Through my office window our cat Trixie watches a bobcat at the edge of our yard in Scottsdale, Arizona in May 2020

Sunday I woke early enough to go hiking but being tired and knowing I had a long week ahead I went back to sleep for a bit. So I was home but not awake when my wife and Trixie noticed a bobcat sitting on the ledge of my office window. I was up when it made its return hunting rabbits and other prey, though this time it didn’t come quite so close.

All the Shades of Brown

A close-up of the face and shoulder of a male American bison, showing the many shades of brown in his fur, taken near Mormon Row in Grand Teton National Park in Wyoming in September 2011

As I sat beside the road, playing around with close-ups of the mothers and their young, the old bulls eventually ambled into view. These would be my favorite shots from this trip in the fall of 2011, what I love most about this one is that even though I often think of them as being one shade of brown, I am reminded, bison contain multitudes. As was often the case in Wyoming, many of my favorite encounters would be on the trails but many of my favorite pictures would be near the road. I hope you had a good life, not-so-little one.

Baby Pictures

A close-up view of the face and tiny horn of an American bison calf as it looks at me near Mormon Row in Grand Teton National Park in Wyoming in September 2011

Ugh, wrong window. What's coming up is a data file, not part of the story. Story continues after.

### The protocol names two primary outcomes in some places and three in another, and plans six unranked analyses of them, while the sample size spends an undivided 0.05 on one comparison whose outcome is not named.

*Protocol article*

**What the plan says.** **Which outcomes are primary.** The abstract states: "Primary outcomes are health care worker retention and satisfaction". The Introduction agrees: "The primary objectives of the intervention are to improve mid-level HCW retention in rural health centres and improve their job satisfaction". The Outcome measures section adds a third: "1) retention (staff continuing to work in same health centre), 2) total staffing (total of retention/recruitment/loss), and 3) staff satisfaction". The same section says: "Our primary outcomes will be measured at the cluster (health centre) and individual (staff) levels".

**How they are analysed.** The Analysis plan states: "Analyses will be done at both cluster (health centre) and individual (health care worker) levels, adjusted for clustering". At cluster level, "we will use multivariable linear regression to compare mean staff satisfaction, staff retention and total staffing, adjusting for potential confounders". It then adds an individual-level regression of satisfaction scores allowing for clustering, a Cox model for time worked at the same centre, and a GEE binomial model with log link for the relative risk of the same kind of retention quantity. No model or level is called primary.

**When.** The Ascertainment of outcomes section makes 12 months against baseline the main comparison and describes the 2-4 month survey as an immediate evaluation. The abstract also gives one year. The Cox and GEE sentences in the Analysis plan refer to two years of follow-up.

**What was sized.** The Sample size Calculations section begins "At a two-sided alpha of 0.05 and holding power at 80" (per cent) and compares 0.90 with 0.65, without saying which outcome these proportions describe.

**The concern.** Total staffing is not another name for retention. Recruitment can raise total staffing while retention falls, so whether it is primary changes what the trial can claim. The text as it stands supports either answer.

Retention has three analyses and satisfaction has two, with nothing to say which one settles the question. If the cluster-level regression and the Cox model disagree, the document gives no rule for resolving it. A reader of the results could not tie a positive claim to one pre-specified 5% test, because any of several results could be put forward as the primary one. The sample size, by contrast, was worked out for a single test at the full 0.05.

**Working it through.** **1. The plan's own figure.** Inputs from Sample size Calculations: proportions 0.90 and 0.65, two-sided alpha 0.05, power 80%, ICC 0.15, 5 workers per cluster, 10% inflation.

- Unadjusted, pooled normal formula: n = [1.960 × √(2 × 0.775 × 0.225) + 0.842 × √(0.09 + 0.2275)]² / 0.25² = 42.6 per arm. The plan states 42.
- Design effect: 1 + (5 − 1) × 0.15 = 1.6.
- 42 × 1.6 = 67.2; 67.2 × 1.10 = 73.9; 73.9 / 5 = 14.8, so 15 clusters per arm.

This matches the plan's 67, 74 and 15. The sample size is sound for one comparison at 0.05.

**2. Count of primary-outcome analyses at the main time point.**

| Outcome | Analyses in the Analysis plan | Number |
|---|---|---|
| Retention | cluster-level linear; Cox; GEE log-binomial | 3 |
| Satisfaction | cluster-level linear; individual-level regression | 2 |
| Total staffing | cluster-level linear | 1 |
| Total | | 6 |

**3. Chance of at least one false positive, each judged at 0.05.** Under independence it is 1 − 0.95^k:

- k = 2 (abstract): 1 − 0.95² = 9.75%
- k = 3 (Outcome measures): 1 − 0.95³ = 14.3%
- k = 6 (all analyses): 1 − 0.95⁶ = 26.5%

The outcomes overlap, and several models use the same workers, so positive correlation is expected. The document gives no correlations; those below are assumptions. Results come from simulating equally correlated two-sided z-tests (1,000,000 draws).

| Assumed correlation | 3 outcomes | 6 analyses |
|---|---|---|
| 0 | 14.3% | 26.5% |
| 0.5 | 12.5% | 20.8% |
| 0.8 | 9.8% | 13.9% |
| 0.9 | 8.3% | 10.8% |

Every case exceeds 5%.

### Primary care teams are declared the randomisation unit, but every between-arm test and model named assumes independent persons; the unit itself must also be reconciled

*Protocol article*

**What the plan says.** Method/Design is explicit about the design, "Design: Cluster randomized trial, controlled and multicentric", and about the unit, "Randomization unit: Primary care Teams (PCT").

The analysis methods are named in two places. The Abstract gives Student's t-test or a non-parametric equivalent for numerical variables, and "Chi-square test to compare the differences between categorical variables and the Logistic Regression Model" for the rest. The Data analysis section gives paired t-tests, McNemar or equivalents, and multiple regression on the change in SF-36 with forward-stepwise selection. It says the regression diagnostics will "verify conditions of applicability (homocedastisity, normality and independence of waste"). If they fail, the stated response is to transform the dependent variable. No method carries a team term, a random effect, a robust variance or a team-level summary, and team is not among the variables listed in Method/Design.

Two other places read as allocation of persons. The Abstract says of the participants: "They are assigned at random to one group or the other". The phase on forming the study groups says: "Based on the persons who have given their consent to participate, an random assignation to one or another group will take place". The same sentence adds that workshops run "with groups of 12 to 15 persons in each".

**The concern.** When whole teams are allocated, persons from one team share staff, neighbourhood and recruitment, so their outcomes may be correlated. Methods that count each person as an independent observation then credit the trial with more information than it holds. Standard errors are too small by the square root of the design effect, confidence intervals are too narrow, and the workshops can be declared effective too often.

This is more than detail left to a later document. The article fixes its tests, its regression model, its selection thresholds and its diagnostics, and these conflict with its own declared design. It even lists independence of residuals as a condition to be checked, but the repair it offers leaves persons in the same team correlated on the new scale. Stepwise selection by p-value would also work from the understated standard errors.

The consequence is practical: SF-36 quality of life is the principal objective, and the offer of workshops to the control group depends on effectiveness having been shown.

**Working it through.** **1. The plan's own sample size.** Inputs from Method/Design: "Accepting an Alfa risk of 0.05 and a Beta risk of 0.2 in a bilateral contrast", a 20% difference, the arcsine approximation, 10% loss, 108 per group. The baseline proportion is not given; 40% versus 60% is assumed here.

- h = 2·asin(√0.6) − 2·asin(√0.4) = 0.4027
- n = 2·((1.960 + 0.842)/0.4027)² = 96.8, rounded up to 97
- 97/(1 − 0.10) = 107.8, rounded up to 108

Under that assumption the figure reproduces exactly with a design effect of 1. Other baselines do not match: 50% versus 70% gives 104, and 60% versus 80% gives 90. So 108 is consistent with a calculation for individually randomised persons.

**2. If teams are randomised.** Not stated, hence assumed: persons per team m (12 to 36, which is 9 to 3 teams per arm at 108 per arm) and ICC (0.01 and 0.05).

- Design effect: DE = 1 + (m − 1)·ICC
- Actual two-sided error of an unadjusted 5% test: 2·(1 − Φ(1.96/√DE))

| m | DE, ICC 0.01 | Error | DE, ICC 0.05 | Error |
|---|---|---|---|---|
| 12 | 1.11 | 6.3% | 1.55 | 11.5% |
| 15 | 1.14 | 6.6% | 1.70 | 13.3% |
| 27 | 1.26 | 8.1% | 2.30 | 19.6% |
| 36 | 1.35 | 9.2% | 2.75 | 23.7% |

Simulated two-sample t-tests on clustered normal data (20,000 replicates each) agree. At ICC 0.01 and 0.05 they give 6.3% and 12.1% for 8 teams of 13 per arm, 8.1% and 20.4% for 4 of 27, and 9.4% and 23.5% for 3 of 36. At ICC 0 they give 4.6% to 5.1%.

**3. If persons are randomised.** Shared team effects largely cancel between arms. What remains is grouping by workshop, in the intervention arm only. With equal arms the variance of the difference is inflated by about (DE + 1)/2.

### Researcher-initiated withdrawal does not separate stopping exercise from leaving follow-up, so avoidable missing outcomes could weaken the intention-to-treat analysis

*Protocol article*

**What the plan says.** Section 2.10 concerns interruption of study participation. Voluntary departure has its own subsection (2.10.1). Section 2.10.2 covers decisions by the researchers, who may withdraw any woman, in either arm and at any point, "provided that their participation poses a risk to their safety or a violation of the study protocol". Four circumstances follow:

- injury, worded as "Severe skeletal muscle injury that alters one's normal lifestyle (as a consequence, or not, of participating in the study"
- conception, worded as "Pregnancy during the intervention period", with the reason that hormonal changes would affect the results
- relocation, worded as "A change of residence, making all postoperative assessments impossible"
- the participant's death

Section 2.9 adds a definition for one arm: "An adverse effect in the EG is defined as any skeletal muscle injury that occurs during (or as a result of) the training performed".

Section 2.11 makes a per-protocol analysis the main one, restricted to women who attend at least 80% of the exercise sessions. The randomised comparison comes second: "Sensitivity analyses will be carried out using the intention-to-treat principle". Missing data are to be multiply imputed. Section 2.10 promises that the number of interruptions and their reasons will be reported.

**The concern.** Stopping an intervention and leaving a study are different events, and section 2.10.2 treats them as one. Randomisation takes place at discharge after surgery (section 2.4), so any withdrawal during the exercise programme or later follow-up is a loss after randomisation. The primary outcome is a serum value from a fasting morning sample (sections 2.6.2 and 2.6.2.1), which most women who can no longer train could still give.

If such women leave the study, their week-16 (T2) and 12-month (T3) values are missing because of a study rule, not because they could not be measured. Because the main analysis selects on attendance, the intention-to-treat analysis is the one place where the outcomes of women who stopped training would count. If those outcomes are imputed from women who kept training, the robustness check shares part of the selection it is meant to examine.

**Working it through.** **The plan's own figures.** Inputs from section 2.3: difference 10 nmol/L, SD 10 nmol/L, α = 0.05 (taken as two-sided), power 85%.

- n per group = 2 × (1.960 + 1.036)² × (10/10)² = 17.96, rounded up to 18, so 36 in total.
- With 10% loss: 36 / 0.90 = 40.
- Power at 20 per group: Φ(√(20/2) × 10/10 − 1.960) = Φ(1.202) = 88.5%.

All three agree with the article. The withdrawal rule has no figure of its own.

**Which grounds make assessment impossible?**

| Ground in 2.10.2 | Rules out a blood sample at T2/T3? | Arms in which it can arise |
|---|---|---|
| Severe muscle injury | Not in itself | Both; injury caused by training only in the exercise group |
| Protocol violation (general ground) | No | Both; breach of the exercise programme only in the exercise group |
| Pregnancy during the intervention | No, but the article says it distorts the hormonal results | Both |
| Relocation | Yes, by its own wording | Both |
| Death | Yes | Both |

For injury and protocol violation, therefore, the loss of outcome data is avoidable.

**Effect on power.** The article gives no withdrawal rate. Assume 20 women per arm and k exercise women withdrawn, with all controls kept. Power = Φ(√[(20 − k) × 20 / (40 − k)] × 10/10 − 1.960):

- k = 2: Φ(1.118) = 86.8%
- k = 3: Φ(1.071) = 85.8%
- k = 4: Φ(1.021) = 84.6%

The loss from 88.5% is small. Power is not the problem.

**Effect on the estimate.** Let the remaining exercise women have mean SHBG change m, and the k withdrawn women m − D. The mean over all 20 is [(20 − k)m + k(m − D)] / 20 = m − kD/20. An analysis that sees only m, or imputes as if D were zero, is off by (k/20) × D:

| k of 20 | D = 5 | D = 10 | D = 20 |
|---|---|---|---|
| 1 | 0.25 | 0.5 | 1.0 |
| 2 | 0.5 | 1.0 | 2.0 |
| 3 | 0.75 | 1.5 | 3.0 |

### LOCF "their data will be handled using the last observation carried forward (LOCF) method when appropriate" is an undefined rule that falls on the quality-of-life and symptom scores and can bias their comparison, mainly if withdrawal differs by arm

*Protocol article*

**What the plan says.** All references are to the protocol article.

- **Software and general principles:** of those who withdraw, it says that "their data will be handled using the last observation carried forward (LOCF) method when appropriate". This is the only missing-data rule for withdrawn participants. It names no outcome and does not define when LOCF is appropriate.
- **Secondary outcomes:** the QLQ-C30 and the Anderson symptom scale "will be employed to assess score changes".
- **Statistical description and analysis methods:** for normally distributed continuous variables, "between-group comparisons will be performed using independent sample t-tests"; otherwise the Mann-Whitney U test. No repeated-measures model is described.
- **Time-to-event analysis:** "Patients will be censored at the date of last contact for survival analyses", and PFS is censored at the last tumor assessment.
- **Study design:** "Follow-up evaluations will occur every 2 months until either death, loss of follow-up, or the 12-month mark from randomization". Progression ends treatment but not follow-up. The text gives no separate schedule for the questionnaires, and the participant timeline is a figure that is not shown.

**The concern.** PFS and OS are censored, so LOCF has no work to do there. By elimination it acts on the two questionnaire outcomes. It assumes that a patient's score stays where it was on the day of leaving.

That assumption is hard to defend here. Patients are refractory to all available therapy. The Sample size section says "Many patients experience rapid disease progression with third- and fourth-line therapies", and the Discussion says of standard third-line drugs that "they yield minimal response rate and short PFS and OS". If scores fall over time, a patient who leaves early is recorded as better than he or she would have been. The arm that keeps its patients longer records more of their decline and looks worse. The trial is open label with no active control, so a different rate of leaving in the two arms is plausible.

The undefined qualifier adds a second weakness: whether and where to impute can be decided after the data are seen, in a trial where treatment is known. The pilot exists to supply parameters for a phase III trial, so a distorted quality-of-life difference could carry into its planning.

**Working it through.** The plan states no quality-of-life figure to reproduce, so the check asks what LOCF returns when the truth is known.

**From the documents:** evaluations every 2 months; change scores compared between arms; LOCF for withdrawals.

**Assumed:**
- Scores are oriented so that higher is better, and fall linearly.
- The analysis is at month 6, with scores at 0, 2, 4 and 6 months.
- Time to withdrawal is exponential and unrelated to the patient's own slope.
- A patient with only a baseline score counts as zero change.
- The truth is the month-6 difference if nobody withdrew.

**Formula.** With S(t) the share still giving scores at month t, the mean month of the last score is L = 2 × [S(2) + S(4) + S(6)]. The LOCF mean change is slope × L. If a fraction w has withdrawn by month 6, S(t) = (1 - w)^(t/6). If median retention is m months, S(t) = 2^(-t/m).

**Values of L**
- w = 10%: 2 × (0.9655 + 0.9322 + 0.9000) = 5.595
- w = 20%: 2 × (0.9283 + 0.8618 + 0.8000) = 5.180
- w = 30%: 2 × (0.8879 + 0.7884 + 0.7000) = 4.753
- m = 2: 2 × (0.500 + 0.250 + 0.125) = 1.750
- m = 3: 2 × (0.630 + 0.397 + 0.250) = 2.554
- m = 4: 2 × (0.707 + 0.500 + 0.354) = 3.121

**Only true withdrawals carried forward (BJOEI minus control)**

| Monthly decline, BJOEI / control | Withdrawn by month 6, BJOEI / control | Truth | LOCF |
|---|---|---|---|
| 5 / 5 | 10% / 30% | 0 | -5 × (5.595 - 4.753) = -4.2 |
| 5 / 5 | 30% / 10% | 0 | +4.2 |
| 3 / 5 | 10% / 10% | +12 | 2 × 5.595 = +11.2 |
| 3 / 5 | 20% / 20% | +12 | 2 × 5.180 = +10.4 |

An American bison calf gives me a quick look with mom as a backdrop. I had my big lens with me on that trip and was shooting the herd from the road so everyone was relaxed. Taken in the fall of 2011, it’s hard to believe that was my last trip to Wyoming but later trips were canceled due to government shutdowns and the occasional early storm. I doubt I’ll visit again for a long while as there are too many places closer to here I want to explore during my limited time off, until then my many fond memories will have to tide me over.

A close-up view of the face and tiny horn of an American bison calf near Mormon Row in Grand Teton National Park in Wyoming in September 2011

Dressed in Orange

A mule deer doe and her fawn graze in the desert scrub in the first light of the day along the Watershed Trail in McDowell Sonoran Preserve in Scottsdale, Arizona in December 2019

The first light of day filtered through the desert scrub, bathing a doe and her two fawns in orange light. I too was dressed in orange, my jacket a holdover from my time in Oregon when I walked to the train station and needed every advantage to be seen by drivers who weren’t looking for me. I stick out like a sore thumb in the desert and have thought about replacing it with something less distracting, but for the moment I’ve held off as it does make me more visible both from a distance and a glance to the cyclists I share the trails with.

Though she’s looking at me for eternity in this picture, the doe paid me little heed as I stood quietly and watched the trio graze as the sun rose. Suddenly to my right a young buck and doe crossed the trail and I stopped taking pictures for a while, obviously I was rather visible but I didn’t want to make any noise as the mother doe was slightly nervous at the new arrivals. She relaxed when the two showed no aggression and they all breakfasted together, coming in and out of view through the shrubs and trees and cacti, when suddenly they bolted and disappeared from view. I soon heard why as two cyclists came riding up the trail, we said our good mornings and they too disappeared from view. A lovely quiet morning on the Watershed Trail.